Rochefort beers are identified by number: Rochefort 6, 8 and 10, being in order of strength (and complexity). I consider Rochefort 10 to be one of the finest ales in the world. Weighing in at 11.3 percent abv, R-10 is strong and very complex, layered with rich flavors of chocolate and bananas, making this a fantastic beer to pair with dessert (though it's a dessert in itself!).
Rochefort 8 comes in less strong at 9.2 percent, but it packs similar complexity along with more of a wine-like fruity flavor layered in.
Rochefort 6 will not disappoint at 7.5 percent, it is a simpler beer with bready notes of toasted raisin bread and is great with pungent cheese or grilled meats.
Abbey Westmalle offers only two beers: Dubbel and Tripel. Westmalle serves as the standard of the style for both its Dubbel and Tripel.
Westmalle Dubbel contains 7 percent abv, and it magically balances rich malty and even sweet flavors with a clean, tart finish. This is an ideal beer to go up against bold red wines like zins or even softer pinot noirs.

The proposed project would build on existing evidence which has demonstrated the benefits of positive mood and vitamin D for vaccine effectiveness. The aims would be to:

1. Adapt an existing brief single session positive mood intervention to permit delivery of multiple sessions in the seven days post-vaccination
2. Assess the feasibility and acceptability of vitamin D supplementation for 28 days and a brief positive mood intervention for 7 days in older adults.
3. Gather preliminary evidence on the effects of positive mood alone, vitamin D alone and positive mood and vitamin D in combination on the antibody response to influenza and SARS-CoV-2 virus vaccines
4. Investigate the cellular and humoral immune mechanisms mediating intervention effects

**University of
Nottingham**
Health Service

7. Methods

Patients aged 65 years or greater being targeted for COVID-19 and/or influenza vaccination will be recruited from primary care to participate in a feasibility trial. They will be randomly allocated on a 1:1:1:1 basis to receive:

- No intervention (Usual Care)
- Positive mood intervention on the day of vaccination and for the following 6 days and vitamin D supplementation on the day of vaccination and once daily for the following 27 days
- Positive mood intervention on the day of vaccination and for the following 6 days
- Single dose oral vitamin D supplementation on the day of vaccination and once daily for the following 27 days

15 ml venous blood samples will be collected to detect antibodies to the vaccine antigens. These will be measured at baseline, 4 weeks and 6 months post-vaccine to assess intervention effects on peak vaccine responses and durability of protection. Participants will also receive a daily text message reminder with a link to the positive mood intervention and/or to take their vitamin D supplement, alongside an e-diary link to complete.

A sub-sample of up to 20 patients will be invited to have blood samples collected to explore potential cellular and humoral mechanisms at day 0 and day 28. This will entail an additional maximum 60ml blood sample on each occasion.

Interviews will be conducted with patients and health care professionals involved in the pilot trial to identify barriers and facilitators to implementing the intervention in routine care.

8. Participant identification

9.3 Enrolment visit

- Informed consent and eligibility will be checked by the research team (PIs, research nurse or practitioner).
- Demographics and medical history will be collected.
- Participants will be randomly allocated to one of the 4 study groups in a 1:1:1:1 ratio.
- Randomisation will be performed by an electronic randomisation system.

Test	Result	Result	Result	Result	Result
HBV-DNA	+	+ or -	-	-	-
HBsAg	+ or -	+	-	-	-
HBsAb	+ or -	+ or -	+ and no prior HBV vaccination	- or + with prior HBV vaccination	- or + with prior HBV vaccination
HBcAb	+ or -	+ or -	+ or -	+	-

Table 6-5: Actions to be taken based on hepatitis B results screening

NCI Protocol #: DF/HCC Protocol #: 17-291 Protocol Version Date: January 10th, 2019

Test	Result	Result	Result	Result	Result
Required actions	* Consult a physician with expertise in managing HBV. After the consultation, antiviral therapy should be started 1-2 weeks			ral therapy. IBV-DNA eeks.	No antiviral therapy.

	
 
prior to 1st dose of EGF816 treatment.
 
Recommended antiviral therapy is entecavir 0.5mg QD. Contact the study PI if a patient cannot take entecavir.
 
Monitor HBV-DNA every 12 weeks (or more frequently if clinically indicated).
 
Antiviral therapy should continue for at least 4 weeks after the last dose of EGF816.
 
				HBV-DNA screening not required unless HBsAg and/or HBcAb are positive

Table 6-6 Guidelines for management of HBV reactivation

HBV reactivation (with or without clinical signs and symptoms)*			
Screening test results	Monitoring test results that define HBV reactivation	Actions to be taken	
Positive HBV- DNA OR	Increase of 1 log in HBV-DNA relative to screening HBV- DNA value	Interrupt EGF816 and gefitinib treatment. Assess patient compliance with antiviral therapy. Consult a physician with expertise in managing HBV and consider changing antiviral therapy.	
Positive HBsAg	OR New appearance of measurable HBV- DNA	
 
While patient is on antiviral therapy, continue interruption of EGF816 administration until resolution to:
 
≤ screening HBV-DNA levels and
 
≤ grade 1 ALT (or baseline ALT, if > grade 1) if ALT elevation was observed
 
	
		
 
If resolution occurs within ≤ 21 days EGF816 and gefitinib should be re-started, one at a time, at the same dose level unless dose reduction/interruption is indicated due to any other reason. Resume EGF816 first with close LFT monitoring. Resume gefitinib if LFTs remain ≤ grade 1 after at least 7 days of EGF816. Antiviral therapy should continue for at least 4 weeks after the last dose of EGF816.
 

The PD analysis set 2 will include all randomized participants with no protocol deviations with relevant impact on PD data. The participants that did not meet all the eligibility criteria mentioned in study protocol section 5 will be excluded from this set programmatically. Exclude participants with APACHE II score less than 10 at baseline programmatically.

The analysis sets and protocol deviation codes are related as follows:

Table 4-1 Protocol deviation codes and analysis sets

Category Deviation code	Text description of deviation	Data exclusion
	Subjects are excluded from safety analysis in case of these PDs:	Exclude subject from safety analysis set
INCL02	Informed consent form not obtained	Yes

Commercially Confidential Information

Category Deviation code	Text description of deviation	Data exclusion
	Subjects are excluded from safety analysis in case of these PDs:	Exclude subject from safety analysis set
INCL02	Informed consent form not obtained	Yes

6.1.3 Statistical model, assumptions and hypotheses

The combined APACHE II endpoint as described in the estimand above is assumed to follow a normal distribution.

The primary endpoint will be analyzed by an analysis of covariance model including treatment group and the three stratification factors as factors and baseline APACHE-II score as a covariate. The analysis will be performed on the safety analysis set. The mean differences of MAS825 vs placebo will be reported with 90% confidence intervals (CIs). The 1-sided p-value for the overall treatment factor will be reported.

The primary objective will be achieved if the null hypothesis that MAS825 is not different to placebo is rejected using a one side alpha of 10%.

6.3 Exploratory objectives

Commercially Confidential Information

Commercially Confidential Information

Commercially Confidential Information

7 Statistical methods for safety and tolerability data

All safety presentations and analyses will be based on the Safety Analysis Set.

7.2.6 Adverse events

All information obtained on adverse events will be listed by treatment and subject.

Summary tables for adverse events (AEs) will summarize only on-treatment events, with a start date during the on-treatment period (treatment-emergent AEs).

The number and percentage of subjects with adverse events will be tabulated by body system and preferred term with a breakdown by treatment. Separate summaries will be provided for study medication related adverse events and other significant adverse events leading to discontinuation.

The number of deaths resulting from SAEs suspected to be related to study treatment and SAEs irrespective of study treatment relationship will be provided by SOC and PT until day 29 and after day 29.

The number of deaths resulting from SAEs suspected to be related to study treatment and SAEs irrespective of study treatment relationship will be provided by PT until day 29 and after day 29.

Westmalle Tripel is a big, blond beer delivering a spicy, phenolic (clove) kick and weighs in at 9.5 percent. This is an awesome beer to pair with creamy or cheesy dishes. The beer finishes with a palate-cleansing dryness.
These beers should be served at cellar temperature (between 55 and 65 degrees) and ideally served in a chalice-shaped glass big enough to contain the large foamy head. Be gentle with the bottles before serving as these beers are all "bottle-conditioned," meaning there is a slug of yeast on the bottom. You may not want to stir it up by rough handling.
The last "shot" of yeasty beer should not be wasted, though. It contains a large, healthy dose of B-complex vitamins to help your liver metabolize the alcohol. Divine providence? I am sure of it.
For more on the craft of beer, see Rich Ireland's "Beers to You" blog at thegazz.com.